However I wonder if there is a technique to repair my fly. I usually open my pants by just pulling open the fly. Because of this the button opening of button below the top button wears in time. Any ideas / tutorials (on the web) how to repair this. Preferably by hand as I do not have a sewing machine.

    Thx!

    • TJ

      Dave, if it’s the actually buttonholes that are failing from too much use, consider the buttonhole stitch. I recently learned it and it is a pretty awesome beginner’s stitch. Some googling should get you good results on it.

  • Rebecca

    Hello, I’m so happy I found your tutorial! I was hoping you could clarify for me: Are you using a straight stitch in an up and down zig zag pattern or are you using a zig zag stitch in the same up/down+zig/zag pattern. Also, how far into the rip/tear/hole should you start sewing? Would it help or hurt to do a zig zag stitch along the hole’s border to keep from future fraying? I’m sorry for so many questions but I’m new to sewing and want to make sure I do this right. Thanks for your help!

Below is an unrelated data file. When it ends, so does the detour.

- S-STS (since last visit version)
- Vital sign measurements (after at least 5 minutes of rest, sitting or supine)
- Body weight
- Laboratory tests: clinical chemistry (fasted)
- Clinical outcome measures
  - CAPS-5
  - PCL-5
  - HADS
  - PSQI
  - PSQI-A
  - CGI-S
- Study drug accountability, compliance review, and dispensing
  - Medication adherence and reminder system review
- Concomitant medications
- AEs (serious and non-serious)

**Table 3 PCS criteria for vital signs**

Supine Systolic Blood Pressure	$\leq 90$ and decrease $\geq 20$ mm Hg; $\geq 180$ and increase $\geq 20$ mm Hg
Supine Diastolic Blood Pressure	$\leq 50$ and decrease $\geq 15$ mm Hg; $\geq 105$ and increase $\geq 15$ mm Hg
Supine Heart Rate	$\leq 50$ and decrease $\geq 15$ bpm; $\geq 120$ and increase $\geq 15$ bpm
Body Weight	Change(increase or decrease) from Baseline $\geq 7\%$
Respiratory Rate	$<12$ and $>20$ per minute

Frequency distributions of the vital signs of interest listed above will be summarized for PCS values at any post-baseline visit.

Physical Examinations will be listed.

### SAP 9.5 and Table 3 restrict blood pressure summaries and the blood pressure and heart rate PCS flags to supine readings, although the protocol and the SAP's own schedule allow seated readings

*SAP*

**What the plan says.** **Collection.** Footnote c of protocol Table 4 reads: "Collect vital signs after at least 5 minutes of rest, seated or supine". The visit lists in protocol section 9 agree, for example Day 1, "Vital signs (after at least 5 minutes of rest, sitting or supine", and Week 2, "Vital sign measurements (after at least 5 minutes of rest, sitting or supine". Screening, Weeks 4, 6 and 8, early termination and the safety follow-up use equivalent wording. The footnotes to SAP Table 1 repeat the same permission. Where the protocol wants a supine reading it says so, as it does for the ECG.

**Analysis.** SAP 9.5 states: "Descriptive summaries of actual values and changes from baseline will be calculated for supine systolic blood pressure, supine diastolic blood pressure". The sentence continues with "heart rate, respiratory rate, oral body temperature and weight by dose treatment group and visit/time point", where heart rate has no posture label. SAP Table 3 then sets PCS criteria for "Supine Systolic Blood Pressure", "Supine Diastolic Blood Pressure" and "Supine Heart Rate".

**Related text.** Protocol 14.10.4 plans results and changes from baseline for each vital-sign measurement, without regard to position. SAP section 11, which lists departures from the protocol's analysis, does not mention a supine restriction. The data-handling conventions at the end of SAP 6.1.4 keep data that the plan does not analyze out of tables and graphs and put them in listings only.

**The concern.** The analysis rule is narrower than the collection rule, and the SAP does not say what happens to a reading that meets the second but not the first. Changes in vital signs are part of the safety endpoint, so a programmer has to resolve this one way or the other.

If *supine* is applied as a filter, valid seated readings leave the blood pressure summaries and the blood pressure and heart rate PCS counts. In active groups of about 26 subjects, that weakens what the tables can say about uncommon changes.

• Jeanie Bean

      I would like to know as well!

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  • Tim

    Novice sewer here. Only question is, are you doing the zig-zag by continuously sewing forwards and backwards, not cutting the thread until you’re done? Or, do you sew a diagonal, cut, sew, cut, sew? Silly question perhaps. *shrug*

    Great pics though. A video would be perfect. Thanks either way!

  • Flower

    Thanks for this step-by-step! Fixing the butt of my favorite jeans has been on my to-do list for a month now. Thanks for the nudge. I think that one should try to fix before they buy a new pair.

  • pitafajita

    Is there a specific sewing machine you would recommend to use?

  • Jeanie Bean

    Rebecca from three months ago asked some great questions. I don’t know if it’s obvious to everyone else, but how did you get your sewing machine to zigzag a desired length. I am fixing a hole right now. All I can figure is that either your sewing machine has special powers… Or you sewed down, stopped, and cut the thread, repeat. Or you moved the jeans to follow the direction of the needle and thread, which it is not easy to move a pant leg any which direction you want. I have a zig zag option on my sewing machine, but it is about a centimeter wide, shorter than the hole I am trying to fix. Maybe there is an unknown setting that I don’t know about on my machine.

    • AJ

      You probably want to use the reverse function to sew back and forth. There’s usually a button for it.